What’s in a house? A story of service and compassion…Glad 1 The Promised Land

Blessed is he who considers the poor; The Lord will deliver him in time of trouble.”

Psalm 41:1

Growing up near the campus of the biggest school in my hometown in Midsayap, North Cotabato is something I consider a blessing as it gave me a front seat observing the academic community to which, I attribute to a significant extent, the moulding of my values and character.

The moment I stepped in a classroom at Southern Christian College (SCC) as a Grade 1 pupil, there was this one figure that from the eyes of an innocent child then, was bigger than life. He spoke with so much wisdom and vigor and when he talked, I couldn’t get my eyes and ears off him as he did not only speak of great stories about God and application of parables but he genuinely spoke from the heart. He was Reverend Dr. Eliezer Mapanao, the President of SCC from 1967-1987; 1994-1997- practically the entire time I was studying in this esteemed school from Grade 1 up to High School.

Despite his Harvard Master’s Degree in Theology and while serving as resident director for International Study Fellowship at Princeton University, he decided to accept the call of his father-in-law to “save” a struggling school which at that time was at rock bottom and moved his family from California to settle in our hometown to spread the light through education. He introduced the paradigm of soil and soul for social well-being. He was a great fundraiser using his pen and tongue to bring dollars for the construction of school buildings and implementation of academic and community programs. Read more about his inspiring life: https://southernchristiancollege.edu.ph/remembering-his-elyness-in-scc-a-tribute-to-dr-eliezer-d-mapanao/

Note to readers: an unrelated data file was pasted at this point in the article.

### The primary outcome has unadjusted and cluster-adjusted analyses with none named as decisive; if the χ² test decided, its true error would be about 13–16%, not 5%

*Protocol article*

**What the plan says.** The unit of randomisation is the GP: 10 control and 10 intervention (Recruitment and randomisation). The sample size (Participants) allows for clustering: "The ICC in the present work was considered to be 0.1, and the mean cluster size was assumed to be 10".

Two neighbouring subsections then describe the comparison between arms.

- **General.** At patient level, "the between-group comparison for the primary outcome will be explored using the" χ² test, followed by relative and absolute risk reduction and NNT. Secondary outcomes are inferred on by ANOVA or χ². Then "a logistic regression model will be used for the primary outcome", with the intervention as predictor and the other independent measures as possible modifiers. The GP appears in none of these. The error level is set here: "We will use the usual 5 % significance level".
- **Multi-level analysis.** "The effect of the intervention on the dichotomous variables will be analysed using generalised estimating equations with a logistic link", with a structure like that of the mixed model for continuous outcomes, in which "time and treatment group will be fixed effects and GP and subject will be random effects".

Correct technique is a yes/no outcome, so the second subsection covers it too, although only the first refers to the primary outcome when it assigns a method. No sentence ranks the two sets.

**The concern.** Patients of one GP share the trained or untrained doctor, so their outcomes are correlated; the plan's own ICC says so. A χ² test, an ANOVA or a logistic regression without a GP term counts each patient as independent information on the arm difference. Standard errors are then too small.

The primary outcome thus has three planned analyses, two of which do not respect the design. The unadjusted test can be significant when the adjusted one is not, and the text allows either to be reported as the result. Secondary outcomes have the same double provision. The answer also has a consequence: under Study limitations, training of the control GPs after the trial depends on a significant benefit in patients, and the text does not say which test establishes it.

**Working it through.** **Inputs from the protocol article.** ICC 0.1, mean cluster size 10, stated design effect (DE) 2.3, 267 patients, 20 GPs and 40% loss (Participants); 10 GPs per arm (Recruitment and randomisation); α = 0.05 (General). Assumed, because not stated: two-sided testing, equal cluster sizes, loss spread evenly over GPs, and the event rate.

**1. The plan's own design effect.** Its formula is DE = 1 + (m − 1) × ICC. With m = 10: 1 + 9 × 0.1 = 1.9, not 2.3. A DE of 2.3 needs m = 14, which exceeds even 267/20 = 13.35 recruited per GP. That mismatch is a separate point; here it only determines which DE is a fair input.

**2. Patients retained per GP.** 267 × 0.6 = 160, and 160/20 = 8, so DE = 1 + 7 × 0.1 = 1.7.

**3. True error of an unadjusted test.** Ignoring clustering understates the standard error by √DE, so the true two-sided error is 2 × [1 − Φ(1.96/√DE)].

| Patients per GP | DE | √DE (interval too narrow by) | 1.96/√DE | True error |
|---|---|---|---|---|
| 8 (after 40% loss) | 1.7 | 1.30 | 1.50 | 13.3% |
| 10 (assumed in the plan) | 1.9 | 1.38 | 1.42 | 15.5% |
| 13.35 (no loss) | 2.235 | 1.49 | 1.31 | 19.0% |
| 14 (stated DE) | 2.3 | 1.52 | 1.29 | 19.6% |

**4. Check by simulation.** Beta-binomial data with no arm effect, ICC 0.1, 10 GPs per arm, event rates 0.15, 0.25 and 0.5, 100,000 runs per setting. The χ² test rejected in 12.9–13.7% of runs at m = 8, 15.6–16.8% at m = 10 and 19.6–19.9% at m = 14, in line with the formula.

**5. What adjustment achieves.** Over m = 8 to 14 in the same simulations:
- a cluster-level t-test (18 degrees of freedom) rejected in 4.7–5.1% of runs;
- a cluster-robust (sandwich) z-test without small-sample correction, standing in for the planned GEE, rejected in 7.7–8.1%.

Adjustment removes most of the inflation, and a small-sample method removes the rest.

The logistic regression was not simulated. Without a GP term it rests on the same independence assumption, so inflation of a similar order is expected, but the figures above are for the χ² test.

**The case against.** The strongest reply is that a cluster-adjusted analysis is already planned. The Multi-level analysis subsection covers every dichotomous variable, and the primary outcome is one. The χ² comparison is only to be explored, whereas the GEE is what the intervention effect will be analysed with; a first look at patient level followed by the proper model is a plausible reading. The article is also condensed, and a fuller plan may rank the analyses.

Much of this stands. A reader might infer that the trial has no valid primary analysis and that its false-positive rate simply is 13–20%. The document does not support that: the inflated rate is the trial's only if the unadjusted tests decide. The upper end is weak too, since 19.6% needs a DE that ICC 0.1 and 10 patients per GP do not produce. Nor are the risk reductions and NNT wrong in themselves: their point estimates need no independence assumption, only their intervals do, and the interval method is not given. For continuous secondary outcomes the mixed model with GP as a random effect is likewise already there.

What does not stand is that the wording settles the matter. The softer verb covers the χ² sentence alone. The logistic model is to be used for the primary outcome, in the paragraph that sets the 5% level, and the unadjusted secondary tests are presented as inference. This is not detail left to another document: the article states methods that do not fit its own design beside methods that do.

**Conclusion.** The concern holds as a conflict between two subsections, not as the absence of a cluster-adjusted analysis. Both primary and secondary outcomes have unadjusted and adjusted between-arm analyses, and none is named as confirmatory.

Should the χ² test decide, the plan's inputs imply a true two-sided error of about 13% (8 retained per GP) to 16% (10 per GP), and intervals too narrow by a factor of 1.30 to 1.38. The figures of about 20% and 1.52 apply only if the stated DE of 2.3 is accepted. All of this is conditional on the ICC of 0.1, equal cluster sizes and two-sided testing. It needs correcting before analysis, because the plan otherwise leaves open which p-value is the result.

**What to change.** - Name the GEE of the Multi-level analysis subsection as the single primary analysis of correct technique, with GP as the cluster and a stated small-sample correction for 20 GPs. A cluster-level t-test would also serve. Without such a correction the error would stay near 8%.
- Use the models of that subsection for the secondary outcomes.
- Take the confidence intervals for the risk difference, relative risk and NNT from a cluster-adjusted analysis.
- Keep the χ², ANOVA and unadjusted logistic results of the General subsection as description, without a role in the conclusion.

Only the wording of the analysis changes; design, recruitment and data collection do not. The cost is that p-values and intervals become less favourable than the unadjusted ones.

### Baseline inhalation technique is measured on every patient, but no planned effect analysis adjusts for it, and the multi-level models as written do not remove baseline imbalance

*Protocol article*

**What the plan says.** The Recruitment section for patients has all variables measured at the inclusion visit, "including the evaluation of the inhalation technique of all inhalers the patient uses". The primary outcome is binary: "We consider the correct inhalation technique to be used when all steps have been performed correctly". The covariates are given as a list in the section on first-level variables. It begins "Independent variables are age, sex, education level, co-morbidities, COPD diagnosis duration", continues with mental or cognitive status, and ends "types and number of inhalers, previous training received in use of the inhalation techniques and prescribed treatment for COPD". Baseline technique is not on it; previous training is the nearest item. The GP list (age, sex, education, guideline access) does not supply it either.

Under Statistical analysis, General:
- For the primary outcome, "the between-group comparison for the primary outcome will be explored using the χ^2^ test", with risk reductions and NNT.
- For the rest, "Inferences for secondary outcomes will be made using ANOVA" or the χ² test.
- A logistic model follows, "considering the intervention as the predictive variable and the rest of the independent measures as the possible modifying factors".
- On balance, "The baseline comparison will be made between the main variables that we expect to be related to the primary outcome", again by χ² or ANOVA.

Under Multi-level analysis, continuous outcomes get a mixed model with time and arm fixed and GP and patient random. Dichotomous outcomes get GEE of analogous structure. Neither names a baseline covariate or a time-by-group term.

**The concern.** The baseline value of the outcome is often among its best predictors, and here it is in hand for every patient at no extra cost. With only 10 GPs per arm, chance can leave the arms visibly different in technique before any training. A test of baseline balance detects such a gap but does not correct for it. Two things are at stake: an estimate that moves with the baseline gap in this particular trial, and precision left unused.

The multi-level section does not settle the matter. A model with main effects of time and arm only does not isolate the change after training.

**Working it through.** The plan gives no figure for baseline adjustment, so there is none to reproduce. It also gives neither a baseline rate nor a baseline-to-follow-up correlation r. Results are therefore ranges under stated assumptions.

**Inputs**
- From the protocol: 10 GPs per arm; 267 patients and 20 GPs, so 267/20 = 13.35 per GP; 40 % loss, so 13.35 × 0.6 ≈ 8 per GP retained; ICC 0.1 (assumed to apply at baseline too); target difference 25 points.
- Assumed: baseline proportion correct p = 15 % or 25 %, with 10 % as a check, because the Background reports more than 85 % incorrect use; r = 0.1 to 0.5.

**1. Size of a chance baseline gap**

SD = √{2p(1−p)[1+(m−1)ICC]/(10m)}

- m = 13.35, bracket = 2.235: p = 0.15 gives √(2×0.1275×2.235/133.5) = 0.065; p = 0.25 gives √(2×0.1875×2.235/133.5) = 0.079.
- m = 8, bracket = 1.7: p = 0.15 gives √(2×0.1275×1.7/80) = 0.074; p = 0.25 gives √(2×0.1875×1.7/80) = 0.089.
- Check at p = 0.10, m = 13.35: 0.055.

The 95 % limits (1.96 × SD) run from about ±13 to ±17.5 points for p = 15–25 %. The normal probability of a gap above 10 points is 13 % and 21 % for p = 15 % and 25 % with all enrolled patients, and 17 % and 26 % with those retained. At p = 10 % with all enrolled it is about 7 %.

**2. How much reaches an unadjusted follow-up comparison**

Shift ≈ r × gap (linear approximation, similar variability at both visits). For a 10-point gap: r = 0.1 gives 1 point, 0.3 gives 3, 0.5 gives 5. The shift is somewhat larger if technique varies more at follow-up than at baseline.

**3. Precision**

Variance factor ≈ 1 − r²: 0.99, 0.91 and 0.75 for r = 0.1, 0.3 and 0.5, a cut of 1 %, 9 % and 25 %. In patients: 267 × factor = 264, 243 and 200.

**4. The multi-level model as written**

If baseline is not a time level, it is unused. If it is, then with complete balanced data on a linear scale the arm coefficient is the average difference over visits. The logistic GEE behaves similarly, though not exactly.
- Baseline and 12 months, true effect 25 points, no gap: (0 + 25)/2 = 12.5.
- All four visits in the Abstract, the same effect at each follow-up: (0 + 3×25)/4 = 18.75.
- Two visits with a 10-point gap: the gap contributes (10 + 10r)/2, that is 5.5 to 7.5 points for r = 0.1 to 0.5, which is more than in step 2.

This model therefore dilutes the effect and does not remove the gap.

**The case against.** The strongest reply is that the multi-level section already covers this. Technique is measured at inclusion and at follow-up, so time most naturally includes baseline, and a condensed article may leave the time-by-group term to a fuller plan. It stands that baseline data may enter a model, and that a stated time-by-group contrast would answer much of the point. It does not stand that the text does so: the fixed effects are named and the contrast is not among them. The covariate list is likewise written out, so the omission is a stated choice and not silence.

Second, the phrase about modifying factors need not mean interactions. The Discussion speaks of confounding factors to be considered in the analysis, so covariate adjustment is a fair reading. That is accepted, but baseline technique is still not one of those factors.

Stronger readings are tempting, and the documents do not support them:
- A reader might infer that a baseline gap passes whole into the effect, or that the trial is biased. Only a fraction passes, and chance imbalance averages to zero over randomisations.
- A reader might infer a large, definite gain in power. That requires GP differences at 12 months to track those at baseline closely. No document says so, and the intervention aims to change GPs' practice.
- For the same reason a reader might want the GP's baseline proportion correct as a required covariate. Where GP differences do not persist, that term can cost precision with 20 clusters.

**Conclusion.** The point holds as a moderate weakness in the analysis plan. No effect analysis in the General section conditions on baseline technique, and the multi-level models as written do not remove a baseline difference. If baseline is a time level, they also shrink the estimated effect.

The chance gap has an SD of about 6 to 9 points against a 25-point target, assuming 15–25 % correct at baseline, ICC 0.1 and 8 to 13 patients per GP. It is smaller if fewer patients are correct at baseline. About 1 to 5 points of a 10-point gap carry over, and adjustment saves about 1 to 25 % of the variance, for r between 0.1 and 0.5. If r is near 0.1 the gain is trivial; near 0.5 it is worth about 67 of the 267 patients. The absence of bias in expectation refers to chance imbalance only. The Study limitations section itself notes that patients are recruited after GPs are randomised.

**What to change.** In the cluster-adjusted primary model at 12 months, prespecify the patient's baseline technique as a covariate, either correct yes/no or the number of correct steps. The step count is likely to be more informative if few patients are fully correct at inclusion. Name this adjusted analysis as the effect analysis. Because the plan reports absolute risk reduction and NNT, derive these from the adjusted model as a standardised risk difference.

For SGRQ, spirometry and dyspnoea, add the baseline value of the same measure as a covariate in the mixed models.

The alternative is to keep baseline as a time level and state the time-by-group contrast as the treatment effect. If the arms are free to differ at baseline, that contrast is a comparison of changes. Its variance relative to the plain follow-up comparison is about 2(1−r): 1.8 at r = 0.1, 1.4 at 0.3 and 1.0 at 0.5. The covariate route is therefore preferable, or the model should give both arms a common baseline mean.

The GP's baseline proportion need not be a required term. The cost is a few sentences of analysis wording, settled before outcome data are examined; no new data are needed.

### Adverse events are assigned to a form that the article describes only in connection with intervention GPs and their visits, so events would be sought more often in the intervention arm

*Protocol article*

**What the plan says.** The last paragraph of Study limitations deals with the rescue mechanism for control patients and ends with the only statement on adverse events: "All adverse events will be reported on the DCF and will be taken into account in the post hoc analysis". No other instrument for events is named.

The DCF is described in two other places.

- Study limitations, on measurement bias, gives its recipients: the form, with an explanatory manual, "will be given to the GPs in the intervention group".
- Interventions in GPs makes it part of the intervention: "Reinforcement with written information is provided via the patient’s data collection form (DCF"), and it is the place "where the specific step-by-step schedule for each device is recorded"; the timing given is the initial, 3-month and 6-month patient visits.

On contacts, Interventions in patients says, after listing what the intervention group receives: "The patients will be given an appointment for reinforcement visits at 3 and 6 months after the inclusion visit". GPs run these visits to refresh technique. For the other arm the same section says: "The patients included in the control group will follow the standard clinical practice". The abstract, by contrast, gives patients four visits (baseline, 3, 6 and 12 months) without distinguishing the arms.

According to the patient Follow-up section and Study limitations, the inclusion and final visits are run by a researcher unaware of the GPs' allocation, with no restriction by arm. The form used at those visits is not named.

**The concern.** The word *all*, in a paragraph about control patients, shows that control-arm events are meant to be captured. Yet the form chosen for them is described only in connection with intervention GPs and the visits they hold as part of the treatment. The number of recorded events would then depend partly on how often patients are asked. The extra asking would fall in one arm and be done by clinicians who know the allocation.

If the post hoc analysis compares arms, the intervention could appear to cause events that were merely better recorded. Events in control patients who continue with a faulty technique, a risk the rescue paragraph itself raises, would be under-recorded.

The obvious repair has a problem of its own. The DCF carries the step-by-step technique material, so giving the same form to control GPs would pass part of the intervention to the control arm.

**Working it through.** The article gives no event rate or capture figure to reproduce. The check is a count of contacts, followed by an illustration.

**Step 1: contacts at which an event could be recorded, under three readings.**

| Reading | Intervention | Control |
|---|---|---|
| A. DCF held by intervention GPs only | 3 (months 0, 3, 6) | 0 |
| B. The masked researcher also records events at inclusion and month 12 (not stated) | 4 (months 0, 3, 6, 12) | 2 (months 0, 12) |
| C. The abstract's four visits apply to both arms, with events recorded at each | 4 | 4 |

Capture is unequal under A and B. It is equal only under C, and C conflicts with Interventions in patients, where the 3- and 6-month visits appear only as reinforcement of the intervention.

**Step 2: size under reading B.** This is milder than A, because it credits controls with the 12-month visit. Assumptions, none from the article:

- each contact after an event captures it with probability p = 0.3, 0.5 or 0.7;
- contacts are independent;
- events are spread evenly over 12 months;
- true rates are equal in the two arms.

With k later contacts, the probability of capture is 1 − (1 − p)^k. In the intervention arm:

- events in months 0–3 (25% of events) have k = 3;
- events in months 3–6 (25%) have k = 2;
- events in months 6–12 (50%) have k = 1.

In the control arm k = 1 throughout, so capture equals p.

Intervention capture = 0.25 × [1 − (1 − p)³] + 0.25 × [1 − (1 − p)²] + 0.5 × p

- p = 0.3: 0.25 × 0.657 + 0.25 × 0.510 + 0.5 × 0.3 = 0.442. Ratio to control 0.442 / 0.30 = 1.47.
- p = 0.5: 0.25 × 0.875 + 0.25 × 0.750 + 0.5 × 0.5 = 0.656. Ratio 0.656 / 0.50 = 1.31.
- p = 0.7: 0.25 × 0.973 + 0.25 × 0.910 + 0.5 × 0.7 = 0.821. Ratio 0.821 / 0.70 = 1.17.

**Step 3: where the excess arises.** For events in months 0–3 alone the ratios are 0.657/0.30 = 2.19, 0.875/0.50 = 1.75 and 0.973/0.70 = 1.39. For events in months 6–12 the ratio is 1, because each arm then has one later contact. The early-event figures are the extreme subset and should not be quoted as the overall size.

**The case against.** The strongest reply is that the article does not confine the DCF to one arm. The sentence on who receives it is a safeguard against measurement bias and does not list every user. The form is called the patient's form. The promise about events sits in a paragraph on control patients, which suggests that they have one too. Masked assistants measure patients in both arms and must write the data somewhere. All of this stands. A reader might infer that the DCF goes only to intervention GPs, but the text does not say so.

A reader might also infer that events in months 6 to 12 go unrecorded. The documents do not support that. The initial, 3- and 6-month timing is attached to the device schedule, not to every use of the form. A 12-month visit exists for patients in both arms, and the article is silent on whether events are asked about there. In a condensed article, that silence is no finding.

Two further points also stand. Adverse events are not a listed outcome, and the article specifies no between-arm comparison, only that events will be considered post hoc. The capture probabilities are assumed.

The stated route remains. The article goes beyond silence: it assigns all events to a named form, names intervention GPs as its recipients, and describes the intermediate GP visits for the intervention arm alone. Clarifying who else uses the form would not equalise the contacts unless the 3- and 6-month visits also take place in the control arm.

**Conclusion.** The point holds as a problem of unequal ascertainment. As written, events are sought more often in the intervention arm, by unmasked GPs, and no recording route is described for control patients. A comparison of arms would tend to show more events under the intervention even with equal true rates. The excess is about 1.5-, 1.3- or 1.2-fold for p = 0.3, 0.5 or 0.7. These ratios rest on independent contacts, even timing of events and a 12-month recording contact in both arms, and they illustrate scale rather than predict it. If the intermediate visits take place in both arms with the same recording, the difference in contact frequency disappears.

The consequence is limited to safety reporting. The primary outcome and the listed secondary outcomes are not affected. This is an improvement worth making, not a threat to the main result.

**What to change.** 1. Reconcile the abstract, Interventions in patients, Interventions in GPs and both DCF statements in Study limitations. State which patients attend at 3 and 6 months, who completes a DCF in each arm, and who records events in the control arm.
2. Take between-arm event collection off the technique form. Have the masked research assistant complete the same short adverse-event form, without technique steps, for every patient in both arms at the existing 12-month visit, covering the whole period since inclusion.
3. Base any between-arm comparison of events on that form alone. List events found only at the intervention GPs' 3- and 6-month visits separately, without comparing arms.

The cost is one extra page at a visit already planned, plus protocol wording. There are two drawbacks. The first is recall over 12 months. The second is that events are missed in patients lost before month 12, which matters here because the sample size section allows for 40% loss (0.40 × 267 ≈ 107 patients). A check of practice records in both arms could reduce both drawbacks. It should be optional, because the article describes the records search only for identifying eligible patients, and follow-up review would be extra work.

“While we are a small college, we serve a big God, and he bids us to grow and glow… The first and best resource of SCC is its un-surrendering people. Lesser mortals would have presided over her funeral long ago.” ~Rev. Dr. Eliezer D. Mapanao

Jowena, his eldest daughter graduated with a degree in Psychology from the University of the Philippines and immediately after graduation, he asked her to teach in the program of the school for underprivileged children. She agreed to do so and as she was teaching, she observed that these Muslim children kept on missing classes as they would always get sick. A further survey revealed that it was because of their poor living conditions that caused the frequent absences which was exacerbated by a fire that destroyed almost all of their houses in that squatters’ area.